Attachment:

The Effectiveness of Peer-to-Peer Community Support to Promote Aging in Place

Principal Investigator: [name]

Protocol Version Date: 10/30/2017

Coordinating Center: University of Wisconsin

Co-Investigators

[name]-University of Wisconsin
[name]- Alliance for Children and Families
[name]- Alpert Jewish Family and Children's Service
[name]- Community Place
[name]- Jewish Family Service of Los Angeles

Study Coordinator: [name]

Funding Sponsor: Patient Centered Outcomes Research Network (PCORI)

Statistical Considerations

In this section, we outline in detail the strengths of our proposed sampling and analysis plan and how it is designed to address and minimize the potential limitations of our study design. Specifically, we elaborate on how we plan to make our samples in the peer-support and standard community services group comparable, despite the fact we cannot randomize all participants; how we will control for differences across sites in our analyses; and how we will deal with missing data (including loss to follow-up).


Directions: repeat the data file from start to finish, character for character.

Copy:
The Effectiveness of Peer-to-Peer Community Support to Promote Aging in Place

Principal Investigator: [name]

Protocol Version Date: 10/30/2017

Coordinating Center: University of Wisconsin

Co-Investigators

[name]-University of Wisconsin
[name]- Alliance for Children and Families
[name]- Alpert Jewish Family and Children's Service
[name]- Community Place
[name]- Jewish Family Service of Los Angeles

Study Coordinator: [name]

Funding Sponsor: Patient Centered Outcomes Research Network (PCORI)

Statistical Considerations

In this section, we outline in detail the strengths of our proposed sampling and analysis plan and how it is designed to address and minimize the potential limitations of our study design. Specifically, we elaborate on how we plan to make our samples in the peer-support and standard community services group comparable, despite the fact we cannot randomize all participants; how we will control for differences across sites in our analyses; and how we will deal with missing data (including loss to follow-up).